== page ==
A man in Utah is facing up to 20 years in prison for the unusual crime of stealing a dinosaur footprint.
Jared F Ehlers was indicted by a federal grand jury on four counts relating to the removal of a 190 million-year-old dinosaur footprint from a slickrock near Moab, The Salt Lake Tribune reports.
Ehlers, 35, is accused of damaging or removing government property. The most serious count he is charged with carries a maximum prison sentence of 20 years.
The US Attorney for Utah confirmed Ehlers will be issued a summons to appear before the District Court.
The footprint was one of 20 in an area near the Sand Flats Recreation Area. The missing print was discovered by an off-road tour operator who had taken a group of visitors to see the dinosaur footprints.
Utah is known for having a vast amount of dinosaur fossils, with the state located in the southern part of an area known as Laramidia.
Laramidia was a landmass that formed in the west when a shallow sea flooded the central region of North America, dividing the east and west for millions of years.
An inspection of the site from where the print was taken showed how the rock had become partly loose and was then pried free, Rebecca Hunt-Foster, Canyon Country palaeontologist said following the theft.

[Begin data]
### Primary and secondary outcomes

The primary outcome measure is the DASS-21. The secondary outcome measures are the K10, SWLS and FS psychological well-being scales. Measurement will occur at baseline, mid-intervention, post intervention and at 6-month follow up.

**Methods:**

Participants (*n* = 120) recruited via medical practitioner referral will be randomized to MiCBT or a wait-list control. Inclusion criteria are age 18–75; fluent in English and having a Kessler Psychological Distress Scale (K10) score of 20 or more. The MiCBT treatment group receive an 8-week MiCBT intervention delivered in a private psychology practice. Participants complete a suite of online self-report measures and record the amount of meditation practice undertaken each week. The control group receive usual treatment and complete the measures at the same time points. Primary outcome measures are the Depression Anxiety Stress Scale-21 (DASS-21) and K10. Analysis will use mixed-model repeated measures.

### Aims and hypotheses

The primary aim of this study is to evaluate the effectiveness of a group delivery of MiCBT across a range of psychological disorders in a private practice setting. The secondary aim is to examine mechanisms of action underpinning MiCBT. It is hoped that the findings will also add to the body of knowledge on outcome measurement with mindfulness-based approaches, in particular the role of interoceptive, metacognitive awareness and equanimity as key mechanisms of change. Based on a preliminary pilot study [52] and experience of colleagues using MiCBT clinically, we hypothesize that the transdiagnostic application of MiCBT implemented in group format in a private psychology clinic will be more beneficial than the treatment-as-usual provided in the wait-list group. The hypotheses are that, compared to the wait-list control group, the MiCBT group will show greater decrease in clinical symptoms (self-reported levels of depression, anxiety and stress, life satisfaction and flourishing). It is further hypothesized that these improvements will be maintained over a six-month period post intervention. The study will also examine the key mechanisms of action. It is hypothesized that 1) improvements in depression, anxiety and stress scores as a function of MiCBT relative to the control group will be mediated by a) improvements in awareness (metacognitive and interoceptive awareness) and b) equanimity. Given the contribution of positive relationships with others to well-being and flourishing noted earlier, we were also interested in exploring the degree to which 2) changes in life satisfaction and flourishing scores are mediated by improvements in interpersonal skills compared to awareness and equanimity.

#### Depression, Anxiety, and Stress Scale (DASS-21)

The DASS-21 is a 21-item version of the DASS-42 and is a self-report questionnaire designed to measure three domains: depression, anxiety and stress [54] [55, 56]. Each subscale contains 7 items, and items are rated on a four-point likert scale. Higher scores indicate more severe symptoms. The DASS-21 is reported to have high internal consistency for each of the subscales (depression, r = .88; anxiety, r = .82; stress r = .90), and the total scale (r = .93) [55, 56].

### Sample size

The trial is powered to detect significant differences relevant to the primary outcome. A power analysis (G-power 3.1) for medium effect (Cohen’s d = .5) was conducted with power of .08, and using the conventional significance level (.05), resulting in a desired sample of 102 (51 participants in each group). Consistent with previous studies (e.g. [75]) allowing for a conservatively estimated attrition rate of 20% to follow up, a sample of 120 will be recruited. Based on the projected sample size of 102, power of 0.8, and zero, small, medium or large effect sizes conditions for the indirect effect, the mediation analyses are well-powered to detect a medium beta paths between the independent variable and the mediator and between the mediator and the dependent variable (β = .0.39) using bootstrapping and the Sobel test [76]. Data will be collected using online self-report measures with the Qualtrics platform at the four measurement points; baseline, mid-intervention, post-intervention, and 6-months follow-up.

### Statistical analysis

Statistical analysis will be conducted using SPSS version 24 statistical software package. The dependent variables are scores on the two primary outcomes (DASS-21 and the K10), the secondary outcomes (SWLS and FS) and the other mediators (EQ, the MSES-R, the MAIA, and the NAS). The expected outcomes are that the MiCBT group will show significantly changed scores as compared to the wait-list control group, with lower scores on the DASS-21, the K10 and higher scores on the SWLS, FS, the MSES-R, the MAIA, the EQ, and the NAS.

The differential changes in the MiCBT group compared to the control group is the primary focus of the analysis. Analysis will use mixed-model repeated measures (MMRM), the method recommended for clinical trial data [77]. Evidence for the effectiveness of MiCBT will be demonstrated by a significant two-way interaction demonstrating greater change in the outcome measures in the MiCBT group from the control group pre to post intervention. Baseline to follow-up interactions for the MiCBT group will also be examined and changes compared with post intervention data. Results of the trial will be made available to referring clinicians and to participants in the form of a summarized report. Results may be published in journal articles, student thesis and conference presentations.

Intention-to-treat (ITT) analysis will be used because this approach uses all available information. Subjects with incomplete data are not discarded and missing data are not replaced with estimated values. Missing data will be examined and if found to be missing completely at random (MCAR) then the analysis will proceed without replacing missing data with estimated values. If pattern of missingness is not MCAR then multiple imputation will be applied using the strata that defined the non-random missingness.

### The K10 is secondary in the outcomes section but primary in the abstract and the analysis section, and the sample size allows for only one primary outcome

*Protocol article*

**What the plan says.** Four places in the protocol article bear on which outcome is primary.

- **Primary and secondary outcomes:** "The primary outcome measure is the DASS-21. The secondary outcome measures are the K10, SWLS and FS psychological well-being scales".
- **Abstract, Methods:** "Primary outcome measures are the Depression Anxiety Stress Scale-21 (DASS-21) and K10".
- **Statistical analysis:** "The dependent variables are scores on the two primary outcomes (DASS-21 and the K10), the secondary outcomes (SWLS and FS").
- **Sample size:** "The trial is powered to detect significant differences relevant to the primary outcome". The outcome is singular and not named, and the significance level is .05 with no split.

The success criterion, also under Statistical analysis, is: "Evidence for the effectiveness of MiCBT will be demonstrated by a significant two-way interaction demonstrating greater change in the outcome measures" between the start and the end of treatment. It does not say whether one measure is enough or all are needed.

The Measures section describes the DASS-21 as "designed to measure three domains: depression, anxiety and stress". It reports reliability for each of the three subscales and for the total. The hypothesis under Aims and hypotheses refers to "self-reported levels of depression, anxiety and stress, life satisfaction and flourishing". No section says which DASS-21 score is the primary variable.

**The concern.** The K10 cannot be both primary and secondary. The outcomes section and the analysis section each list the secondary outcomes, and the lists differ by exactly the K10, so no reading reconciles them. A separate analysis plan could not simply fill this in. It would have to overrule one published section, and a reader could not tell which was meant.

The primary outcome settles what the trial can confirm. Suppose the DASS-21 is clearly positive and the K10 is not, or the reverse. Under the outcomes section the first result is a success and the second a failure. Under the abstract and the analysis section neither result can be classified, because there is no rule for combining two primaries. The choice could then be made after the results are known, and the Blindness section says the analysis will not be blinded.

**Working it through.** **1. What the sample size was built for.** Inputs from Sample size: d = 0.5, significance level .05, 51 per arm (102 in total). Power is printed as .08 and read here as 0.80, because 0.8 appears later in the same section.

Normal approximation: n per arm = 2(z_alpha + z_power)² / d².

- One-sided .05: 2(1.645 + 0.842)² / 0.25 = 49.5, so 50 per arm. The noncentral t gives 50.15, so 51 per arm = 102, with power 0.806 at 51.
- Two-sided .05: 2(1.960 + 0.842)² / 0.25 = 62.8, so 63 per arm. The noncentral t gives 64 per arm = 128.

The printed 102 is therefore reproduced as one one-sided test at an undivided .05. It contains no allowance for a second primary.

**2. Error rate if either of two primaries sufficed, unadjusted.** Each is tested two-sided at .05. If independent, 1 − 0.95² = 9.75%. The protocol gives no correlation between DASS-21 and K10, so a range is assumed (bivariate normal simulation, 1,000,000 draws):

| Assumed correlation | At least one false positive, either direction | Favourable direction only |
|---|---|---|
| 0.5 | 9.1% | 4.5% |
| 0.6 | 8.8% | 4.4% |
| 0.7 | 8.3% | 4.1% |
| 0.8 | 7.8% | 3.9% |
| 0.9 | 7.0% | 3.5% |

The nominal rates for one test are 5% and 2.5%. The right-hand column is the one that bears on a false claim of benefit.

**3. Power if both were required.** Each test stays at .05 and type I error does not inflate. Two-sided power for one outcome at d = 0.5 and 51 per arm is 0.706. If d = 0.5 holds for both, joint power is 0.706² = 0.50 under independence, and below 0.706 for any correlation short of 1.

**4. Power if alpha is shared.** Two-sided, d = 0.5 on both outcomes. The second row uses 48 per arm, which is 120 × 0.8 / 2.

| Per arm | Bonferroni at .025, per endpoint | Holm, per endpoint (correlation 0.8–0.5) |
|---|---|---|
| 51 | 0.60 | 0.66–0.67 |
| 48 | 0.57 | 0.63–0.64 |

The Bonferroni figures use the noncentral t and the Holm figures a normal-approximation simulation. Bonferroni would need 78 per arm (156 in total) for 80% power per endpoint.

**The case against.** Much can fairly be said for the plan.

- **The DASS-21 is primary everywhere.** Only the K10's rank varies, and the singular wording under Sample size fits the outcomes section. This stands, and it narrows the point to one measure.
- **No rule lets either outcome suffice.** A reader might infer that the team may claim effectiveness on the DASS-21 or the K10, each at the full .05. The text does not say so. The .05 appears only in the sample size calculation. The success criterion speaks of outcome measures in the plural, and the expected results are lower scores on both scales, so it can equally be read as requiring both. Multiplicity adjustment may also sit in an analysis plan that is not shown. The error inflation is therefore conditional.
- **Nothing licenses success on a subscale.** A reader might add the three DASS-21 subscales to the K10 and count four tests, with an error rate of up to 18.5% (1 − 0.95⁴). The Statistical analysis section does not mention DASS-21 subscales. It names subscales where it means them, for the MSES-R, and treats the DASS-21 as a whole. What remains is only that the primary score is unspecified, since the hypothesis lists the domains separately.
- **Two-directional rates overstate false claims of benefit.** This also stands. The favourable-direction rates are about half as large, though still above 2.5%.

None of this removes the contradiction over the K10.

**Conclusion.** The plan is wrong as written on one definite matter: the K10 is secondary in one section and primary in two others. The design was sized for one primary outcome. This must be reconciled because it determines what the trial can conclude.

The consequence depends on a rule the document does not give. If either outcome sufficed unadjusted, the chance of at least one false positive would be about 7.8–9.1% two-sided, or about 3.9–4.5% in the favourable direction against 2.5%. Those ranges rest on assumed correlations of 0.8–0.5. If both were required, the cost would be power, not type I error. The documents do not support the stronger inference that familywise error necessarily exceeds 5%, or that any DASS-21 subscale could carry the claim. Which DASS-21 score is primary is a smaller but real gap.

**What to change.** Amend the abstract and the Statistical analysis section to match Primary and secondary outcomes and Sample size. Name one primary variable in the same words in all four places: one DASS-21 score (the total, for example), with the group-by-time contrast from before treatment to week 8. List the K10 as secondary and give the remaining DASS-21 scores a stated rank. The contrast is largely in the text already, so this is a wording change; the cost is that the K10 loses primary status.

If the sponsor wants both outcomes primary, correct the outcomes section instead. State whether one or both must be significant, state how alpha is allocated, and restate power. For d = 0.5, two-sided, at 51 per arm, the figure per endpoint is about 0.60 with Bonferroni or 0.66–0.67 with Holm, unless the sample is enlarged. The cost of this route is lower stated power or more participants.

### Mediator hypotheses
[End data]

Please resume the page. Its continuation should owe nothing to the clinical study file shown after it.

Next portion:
"When fossil resources like dinosaur tracks are damaged, vandalised or stolen, we all lose something priceless," said Hunt-Foster.
"These fossils belong to all Americans. When fossils like these are taken, we lose irreplaceable scientific and educational opportunities to explore some of the natural history that makes Utah's public lands so special," she added.
Following its theft, locals who make a living from dinosaur tourism in the area put up a reward for its safe return.
Jason Taylor, operations manager at Moab Adventure Center, who contributed to the reward, said he had been disappointed to hear a local man had been charged with the theft: "It kind of proves a point that we locals here are not going to tolerate people coming in and taking what's here."
Despite a search, the footprint is yet to be recovered. It is thought it might have been thrown into the Colorado River, but a search came to no avail.